Consider the initial value problem (IVP) \begin{cases} y'(t)= t + \sin(y(t)), \\ y(2) = 1. \\ \end{cases} Find the largest interval $\mathcal{I}\subset \mathbb{R}$ containing $t_0=2$ so that the problem has a unique solution $y$ in $\mathcal{I}$.

My proof attempt:

Let $L>\frac{\pi}{2}>0$. Define $$ R := \{(t,y)\in \mathbb{R}^2:|t-2|\leq L, |y-1|\leq L \} $$ Then $$ 2-L\leq t \leq 2+L \text{ and } 1-L\leq y \leq 1+L $$ Since $L>\frac{\pi}{2} \Rightarrow \exists y_0\in (1-L, 1+L)$ so that $\sin(y_0)=1$. Hence, $$ M = \underset{R}{\sup}|F(t,y)|=3+L $$ Then $$ |\partial_y F(t,y)|=|\cos(y)|\leq 1 $$ Put $c = 1$, then by the Mean Value theorem, for $(t,y),(t,u)\in R \Rightarrow$ $$ |F(t,y)-F(t,u)|\leq c|y-u| $$ Let $a_{*}=\min \left(L, \frac{L}{M}\right)=\min \left(L, \frac{L}{3+L}\right)=\frac{L}{3+L}$. Using Picard-Lindelof's theorem, there should exist a unique solution on the interval $\mathcal{I}=\left[2-\frac{L}{3+L}, 2+\frac{L}{3+L}\right]$.

Since $\underset{L\rightarrow \infty}{\lim}\frac{L}{3+L}=1$, our largest interval should be $\mathcal{I}=\left[1+\varepsilon,3-\varepsilon\right]$ where $\varepsilon \in (0,1)$.

Am I on the right track here?

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    $\begingroup$ I have also read somewhere that there is a global solution (i.e. $\mathcal{I}=\mathbb{R}$) if F(t,y) is globally lipschitz. Which I believe it is since $\nabla F=(1, \cos(y))$. Which should be bounded under the operator norm. So how do I reconcile this fact with what I did up above? Is what I did wrong? $\endgroup$ – Joe Man Analysis Nov 19 '18 at 4:49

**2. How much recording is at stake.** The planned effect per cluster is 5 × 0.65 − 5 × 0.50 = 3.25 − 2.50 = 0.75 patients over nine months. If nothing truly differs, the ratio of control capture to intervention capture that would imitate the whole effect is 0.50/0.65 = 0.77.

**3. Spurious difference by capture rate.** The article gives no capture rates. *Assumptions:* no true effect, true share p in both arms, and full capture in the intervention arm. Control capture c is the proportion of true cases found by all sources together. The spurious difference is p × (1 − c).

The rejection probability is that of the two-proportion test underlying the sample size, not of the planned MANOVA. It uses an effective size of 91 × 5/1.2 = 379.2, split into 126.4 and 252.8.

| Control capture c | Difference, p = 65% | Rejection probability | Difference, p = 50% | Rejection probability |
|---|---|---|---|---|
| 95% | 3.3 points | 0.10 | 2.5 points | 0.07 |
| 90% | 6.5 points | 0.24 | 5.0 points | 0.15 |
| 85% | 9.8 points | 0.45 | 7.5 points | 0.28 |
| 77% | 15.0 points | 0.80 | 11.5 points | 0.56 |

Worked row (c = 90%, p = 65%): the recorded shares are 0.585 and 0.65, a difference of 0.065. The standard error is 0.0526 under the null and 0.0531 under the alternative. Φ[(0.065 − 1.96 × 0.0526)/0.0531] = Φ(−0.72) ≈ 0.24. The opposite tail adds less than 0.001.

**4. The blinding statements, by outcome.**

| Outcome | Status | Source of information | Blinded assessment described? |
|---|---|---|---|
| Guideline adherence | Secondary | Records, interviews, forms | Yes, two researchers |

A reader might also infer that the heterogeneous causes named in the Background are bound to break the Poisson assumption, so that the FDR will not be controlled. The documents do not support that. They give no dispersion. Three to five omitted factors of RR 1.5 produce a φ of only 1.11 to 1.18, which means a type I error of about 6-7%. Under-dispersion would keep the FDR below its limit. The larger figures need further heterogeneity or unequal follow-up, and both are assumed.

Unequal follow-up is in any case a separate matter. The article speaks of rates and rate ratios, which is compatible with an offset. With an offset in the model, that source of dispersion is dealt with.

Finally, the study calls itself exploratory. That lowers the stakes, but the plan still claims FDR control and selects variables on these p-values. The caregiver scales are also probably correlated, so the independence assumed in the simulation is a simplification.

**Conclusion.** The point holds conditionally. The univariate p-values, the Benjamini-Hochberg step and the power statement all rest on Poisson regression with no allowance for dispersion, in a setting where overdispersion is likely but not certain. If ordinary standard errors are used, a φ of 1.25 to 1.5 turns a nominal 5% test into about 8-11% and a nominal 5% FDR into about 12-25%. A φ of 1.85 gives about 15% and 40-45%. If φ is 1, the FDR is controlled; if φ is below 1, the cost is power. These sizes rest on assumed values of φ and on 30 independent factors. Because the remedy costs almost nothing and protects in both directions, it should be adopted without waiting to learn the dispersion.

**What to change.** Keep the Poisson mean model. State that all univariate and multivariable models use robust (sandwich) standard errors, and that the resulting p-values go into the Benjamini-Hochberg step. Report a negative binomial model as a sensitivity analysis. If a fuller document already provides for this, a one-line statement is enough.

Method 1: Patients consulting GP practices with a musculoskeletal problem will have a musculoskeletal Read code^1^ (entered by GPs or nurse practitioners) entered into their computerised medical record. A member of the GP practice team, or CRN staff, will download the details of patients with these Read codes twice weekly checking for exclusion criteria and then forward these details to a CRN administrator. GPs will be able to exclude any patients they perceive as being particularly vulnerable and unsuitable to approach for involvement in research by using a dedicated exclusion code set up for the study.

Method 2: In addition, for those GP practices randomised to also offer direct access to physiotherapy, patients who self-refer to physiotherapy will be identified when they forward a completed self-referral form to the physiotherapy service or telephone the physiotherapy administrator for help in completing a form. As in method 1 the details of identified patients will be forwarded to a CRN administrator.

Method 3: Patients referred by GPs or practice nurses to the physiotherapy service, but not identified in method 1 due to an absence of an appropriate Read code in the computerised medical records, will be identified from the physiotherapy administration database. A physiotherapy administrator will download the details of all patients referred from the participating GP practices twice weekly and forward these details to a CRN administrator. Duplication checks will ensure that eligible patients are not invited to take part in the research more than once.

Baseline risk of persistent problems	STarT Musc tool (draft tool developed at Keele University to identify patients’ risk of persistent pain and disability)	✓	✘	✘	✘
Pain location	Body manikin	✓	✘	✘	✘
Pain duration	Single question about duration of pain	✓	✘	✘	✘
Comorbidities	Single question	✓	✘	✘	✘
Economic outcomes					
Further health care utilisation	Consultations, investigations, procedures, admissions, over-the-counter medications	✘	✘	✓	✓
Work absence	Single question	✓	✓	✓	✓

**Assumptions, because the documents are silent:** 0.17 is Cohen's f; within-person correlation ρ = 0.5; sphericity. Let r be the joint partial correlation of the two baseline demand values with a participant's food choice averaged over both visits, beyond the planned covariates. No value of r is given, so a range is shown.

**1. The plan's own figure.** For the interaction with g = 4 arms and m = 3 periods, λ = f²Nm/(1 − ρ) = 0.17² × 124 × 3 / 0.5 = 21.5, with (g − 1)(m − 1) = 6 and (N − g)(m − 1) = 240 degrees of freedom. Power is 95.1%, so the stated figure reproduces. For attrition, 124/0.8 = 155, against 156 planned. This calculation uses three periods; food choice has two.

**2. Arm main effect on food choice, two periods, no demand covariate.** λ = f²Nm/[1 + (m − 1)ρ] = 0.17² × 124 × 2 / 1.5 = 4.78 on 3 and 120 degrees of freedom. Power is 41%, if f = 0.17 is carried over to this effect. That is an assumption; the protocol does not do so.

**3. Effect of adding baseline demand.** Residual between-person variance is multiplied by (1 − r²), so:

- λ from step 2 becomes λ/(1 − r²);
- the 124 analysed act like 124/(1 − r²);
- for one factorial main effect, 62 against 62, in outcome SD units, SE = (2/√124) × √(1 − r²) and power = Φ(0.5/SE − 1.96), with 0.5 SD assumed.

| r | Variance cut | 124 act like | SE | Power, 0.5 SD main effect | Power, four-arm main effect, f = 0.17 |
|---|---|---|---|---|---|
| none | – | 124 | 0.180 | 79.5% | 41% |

From the Picard theorem one can infer the following: Given an ODE $y'=f(t,y)$ with $f$ defined in an open set $\Omega\subset{\mathbb R}^2$ and fulfilling the assumptions of the theorem in the neighborhood of each point $(t,y)\in\Omega$, any solution of an IVP $y(t_0)=y_0$ can be extended to a maximal solution $$\tilde y:\quad J\mapsto{\mathbb R},\quad x\mapsto \tilde y(x)$$ in an unique way. Here $J$ is an open interval which may depend on the given initial point $(t_0,y_0)$. Furthermore the graph ${\cal G}(\tilde y)\subset\Omega$ of this maximal solution will "ultimately" leave any compact set $K\subset\Omega$ given in advance. (For example, the solution cannot develop a $x\mapsto\sin{1\over x}$ singularity in the interior of $\Omega$.)

In the case at hand we have $f(t,y)=t+\sin y$ and $\Omega={\mathbb R}^2$. It follows that for any solution $t\mapsto y(t)$ one has $|y'(t)|\leq |t|+1$. This allows to conclude that $|\tilde y(t)|\leq C(1+t^2)$ for a suitable $C>0$; hence $\tilde y$ cannot drift away to $\pm \infty$ in finite time. Since ${\cal G}(\tilde y)$ will ultimately leave any compact rectangle $K:[-M,M]\times[-C(2+M^2),C(2+M^2]$, and cannot do so across the bottom and top edges, it follows that $\tilde y$ is defined on all of ${\mathbb R}$.

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    $\begingroup$ Could you please explain how the bound on the maximal solution was obtained? $\endgroup$ – Joe Man Analysis Nov 19 '18 at 10:49

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